‘I am my father’s protégé’

10 Mar, 2019 - 00:03 0 Views

The Sunday Mail

ON August 22 1983, Oliver Mtukudzi and Melody Murape were blessed with a second daughter — they named her Selmor. Together with her older sister Sandra, the young family of four lived in Eastlea, Harare.

The girl did her grade one and two at Admiral Tait Primary School. Her dear parents then divorced, changing her life forever, as she had to move from her affluent school to the high-density suburb of Highfield where she enrolled at Mbizi Primary School. She lived with her grandmother, Jessica Mtukudzi.

Decades later, the girl is now a grown woman, a wife, a full-fledged artiste and a mother of three. She stands on the cusp of another potentially life-changing episode in her life, and career. Below is her story, in her own words. Read on …

Sometimes my father would come and pick me up after school to go for rehearsals, film shoots and musical recordings. In a way, my career began when I was only 10. I was discovered by my own father.

I did films, appearing in the movie “I Am the Future” and in a local drama series “Vana Vanokosha”. I also did soundtracks for these projects. After completing school at Sandringham High School, I went to work as a sales representative for Adam and Sons.

However, my passion would not fade away, in contrast, it increased and I became desperate to leave the job. It was a typical nine-to-five job that left me with no time to either express or prove my creativity. Fortuitously, one day I was late for work and got fired on the spot. It was then that I immediately signed up as a backing vocalist for several bands on the Harare music scene. These included Kwekwe Band, Jabavu Drive, Tanga Wekwa Sando and Pax Afro, where I met my husband, Tendai Manatsa, whom I married in 2007. We have since been blessed with three children.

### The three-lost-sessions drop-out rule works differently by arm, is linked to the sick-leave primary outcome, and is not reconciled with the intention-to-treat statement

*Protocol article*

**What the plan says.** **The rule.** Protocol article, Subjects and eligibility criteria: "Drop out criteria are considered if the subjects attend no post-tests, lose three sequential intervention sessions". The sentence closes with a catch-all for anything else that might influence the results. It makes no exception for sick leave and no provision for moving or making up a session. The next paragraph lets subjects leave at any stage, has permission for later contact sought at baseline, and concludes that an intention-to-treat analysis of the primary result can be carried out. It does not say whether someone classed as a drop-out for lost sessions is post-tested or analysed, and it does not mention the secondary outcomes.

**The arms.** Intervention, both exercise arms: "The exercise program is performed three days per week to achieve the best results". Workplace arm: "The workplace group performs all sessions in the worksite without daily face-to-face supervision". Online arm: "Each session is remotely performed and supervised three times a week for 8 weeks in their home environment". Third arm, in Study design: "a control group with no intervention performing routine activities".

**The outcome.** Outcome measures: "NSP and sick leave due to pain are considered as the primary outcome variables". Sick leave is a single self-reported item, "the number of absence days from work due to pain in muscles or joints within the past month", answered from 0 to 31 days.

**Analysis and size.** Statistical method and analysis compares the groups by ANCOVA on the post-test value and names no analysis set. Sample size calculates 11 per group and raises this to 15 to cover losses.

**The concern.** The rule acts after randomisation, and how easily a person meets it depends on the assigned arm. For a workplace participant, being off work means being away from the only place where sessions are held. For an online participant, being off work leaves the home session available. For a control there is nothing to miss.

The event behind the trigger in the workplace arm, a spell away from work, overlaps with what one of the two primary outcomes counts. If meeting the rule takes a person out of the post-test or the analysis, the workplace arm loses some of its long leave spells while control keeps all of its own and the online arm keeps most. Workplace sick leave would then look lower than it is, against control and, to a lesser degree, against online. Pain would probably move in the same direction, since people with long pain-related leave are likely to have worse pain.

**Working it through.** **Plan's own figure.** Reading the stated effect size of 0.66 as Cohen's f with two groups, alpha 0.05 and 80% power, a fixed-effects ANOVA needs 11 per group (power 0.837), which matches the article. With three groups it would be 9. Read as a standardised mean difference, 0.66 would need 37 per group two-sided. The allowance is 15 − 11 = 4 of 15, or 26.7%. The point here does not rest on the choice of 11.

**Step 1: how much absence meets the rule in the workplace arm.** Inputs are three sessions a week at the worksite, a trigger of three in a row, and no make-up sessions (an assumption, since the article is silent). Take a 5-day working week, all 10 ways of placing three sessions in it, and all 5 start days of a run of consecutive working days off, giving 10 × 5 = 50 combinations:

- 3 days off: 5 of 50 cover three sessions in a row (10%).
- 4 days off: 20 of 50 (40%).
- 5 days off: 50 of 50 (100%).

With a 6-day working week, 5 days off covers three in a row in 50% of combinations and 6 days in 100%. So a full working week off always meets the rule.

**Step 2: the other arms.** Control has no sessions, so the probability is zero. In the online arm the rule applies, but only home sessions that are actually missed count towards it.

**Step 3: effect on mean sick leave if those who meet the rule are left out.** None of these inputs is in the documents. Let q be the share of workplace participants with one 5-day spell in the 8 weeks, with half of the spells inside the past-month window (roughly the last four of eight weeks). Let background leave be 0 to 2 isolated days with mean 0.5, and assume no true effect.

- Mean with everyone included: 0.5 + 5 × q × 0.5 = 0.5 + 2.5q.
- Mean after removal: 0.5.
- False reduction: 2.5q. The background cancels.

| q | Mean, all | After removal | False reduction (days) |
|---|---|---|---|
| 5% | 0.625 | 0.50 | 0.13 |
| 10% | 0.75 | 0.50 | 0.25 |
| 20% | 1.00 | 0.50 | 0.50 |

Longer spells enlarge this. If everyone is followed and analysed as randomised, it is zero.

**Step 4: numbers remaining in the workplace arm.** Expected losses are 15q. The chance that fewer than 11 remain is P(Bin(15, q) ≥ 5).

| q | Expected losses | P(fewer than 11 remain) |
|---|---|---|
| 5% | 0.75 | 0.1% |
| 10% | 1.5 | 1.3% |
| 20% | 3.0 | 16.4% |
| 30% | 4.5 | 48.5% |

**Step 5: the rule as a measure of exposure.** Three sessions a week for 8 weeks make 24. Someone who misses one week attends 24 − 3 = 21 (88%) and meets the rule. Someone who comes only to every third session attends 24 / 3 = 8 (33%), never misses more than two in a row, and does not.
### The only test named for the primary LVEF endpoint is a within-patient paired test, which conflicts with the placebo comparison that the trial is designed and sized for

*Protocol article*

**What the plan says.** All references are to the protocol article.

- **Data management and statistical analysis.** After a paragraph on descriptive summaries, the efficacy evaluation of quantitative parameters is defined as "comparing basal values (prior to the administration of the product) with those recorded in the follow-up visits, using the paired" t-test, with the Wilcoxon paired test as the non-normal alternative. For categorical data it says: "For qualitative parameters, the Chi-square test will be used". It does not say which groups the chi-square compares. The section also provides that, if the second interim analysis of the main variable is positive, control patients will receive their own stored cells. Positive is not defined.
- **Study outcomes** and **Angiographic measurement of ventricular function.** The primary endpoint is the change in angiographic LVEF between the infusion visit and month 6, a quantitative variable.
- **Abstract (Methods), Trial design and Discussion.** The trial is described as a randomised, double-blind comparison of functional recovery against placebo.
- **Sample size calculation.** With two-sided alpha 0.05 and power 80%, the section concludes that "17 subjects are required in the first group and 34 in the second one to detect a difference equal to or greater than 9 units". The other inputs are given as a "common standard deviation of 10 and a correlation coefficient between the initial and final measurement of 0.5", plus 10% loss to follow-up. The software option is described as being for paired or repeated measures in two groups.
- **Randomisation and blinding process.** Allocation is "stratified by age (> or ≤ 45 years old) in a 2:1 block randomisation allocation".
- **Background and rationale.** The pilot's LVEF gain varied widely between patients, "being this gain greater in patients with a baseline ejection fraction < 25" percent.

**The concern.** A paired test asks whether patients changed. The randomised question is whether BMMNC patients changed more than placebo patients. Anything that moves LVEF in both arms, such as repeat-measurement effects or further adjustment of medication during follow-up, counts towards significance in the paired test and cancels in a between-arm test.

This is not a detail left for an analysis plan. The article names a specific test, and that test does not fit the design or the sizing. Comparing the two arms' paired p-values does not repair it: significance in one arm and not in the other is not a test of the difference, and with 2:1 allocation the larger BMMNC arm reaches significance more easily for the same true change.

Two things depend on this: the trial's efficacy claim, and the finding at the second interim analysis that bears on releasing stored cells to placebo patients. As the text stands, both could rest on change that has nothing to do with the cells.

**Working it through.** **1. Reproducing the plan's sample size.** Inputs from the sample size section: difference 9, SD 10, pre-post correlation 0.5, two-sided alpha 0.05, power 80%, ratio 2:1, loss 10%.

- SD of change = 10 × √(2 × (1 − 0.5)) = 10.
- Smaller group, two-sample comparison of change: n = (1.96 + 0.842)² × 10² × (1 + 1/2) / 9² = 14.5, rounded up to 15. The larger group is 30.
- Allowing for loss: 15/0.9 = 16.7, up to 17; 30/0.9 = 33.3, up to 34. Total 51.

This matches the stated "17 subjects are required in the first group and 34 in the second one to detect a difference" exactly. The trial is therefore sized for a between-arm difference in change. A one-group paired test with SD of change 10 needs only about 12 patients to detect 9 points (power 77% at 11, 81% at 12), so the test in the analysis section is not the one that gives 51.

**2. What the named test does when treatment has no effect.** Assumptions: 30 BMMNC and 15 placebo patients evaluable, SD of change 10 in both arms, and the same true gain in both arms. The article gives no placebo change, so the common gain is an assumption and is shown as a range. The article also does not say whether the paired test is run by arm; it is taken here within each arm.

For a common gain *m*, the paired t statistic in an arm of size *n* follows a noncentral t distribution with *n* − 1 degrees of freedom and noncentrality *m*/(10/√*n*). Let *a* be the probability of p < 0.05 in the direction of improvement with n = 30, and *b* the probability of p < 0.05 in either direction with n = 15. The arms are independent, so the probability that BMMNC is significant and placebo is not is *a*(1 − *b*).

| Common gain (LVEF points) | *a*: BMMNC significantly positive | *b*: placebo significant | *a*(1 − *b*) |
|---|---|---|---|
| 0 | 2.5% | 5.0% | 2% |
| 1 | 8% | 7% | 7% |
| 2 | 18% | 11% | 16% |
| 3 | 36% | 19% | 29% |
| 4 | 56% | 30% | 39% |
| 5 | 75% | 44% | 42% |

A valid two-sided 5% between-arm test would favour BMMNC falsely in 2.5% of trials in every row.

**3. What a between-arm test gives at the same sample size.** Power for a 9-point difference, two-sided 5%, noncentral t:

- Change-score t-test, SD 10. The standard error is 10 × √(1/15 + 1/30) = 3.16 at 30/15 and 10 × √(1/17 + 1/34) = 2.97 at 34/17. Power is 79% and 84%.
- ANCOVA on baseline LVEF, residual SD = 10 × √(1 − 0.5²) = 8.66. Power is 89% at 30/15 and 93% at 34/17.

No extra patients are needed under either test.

In 2005/6, I joined my father’s band after one of his backing vocalists decided not to come back to Zimbabwe after a tour of the United States of America. After a year, my father told me to go and focus on my own thing and follow my own path. This happened at the same time that several of the Black Spirits band members were also let go.

From then on, my then boyfriend (Tendai Manatsa) and I, started our own band and started performing at the Book Cafe every Tuesday. In 2008, I released my debut album titled “Shungu”. The album did very well in heralding my arrival on the music scene as a solo artiste. I went on to release two joint albums with my husband titled Selmor and Tendai “Live” in 2011, which was recorded in front of a live audience at the 7 Arts Theatre in Avondale, Harare, and “Ndinewe” (I Am With You).  In 2012, my sister Sandra became my manager and in 2013 I released my fourth album “Expressions”. It featured the big hit “Nguva Yangu”, which was nominated for a National Arts Merit Award (Nama) and Zimbabwe Music Awards (Zima).

It went on to bag a gong at the Africa Entertainment Awards in America. Several other awards followed. In 2015, I released my fifth album titled “I Am Woman” with the track “Zvidikidiki” winning a Nama award for Outstanding Female of the Year, Africa Entertainment Awards USA Best Female Single and also got a Zima nomination for Best Video of the Year and ZIWA UK Best Female Artiste of the Year.